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Method and apparatus for jetting, manufacturing and attaching uniform solder balls

United States Patent

5,855,323
January 5, 1999
View the Complete Patent at the US Patent & Trademark Office
Sandia National Laboratories - Visit the Intellectual Property Management and Licensing Website
An apparatus and process for jetting molten solder in the form of balls directly onto all the metallized interconnects lands for a ball grid array package in one step with no solder paste required. Molten solder is jetted out of a grid of holes using a piston attached to a piezoelectric crystal. When voltage is applied to the crystal it expands forcing the piston to extrude a desired volume of solder through holes in the aperture plate. When the voltage is decreased the piston reverses motion creating an instability in the molten solder at the aperture plate surface and thereby forming spherical solder balls that fall onto a metallized substrate. The molten solder balls land on the substrate and form a metallurgical bond with the metallized lands. The size of the solder balls is determined by a combination of the size of the holes in the aperture plate, the duration of the piston pulse, and the displacement of the piston. The layout of the balls is dictated by the location of the hooks in the grid. Changes in ball size and layout can be easily accomplished by changing the grid plate. This invention also allows simple preparation of uniform balls for subsequent supply to BGA users.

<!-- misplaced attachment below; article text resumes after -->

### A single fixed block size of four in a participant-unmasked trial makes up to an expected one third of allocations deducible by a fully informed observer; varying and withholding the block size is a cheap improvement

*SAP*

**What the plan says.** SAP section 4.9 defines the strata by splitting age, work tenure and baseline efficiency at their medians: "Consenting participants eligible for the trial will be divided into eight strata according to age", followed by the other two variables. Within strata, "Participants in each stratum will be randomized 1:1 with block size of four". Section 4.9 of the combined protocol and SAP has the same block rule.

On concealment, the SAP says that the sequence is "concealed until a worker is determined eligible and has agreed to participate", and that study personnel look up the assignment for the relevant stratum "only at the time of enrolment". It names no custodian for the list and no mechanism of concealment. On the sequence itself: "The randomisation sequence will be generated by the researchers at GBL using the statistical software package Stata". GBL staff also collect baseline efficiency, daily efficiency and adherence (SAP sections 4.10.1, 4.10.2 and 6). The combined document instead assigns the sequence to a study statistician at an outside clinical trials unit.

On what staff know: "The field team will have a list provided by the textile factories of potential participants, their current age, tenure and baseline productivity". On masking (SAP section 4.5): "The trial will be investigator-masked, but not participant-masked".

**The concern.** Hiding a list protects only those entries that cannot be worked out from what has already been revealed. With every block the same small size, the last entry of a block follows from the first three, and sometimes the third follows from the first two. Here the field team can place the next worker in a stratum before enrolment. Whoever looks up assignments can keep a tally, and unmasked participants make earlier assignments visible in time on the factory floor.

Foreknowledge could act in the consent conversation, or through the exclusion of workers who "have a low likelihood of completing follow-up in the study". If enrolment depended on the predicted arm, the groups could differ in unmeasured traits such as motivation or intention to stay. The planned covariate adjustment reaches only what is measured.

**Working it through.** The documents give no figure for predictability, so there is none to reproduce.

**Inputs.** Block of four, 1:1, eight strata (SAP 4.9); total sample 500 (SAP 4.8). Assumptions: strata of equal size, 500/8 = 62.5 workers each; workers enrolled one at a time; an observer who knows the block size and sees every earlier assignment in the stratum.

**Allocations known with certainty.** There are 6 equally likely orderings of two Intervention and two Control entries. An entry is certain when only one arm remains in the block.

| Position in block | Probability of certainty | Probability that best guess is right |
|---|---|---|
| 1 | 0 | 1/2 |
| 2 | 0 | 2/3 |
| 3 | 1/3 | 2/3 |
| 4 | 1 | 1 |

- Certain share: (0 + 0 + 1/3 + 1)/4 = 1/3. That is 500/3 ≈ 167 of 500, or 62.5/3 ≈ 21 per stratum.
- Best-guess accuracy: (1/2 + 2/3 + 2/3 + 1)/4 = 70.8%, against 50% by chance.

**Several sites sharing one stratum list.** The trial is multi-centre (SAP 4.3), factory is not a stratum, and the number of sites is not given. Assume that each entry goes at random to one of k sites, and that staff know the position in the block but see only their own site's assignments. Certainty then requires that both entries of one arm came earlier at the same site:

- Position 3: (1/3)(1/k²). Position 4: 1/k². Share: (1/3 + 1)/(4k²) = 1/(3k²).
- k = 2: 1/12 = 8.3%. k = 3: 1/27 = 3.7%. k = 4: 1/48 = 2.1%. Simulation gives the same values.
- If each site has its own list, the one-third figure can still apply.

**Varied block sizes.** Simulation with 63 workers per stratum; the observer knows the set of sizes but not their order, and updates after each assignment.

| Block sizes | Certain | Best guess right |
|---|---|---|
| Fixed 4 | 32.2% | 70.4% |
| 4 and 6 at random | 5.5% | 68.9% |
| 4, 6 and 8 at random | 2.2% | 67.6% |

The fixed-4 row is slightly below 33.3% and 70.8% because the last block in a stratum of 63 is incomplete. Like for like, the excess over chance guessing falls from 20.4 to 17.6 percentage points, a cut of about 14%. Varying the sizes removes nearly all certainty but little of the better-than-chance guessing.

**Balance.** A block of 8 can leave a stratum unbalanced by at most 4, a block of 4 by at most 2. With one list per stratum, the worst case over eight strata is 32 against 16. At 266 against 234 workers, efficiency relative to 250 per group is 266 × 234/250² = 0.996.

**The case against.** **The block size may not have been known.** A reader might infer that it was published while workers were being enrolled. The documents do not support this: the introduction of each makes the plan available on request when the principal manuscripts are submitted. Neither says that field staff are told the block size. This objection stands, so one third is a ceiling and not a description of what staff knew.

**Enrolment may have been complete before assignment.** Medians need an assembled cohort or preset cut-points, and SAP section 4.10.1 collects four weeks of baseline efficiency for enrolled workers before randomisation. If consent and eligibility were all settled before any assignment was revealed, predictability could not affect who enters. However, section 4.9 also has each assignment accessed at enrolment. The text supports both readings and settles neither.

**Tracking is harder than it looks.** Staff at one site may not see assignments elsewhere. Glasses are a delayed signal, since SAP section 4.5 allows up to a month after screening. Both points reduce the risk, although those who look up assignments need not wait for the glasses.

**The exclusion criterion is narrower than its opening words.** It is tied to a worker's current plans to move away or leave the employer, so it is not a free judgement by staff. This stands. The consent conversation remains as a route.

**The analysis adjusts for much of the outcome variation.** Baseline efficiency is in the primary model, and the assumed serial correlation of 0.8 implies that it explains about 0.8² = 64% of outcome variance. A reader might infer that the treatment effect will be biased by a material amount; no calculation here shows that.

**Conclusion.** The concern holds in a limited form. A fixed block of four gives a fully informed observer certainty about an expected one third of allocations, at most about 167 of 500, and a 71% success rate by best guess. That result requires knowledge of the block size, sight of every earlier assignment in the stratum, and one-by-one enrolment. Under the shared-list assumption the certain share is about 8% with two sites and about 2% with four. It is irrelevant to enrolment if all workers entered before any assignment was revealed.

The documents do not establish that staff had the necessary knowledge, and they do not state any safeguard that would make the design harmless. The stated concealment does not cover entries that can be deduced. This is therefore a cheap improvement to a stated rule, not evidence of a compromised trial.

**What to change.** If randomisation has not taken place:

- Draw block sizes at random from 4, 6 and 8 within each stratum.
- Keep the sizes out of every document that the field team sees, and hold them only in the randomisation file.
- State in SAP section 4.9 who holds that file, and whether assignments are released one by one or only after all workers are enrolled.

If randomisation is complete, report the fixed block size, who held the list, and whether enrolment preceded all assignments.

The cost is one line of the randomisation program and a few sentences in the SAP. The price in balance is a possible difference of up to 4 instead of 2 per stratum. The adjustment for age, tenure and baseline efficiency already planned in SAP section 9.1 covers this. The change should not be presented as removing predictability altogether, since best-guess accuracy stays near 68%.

Yost; Frederick G. (Cedar Crest, NM), Frear; Darrel R. (Albuquerque, NM), Schmale; David T. (Albuquerque, NM)
Sandia Corporation (Albuquerque, NM)
08/ 746,602
November 13, 1996
GOVERNMENT RIGHTS The Government has rights to this invention pursuant to Contract No. DE-AC04-76DP00789 awarded by the U.S. Department of Energy.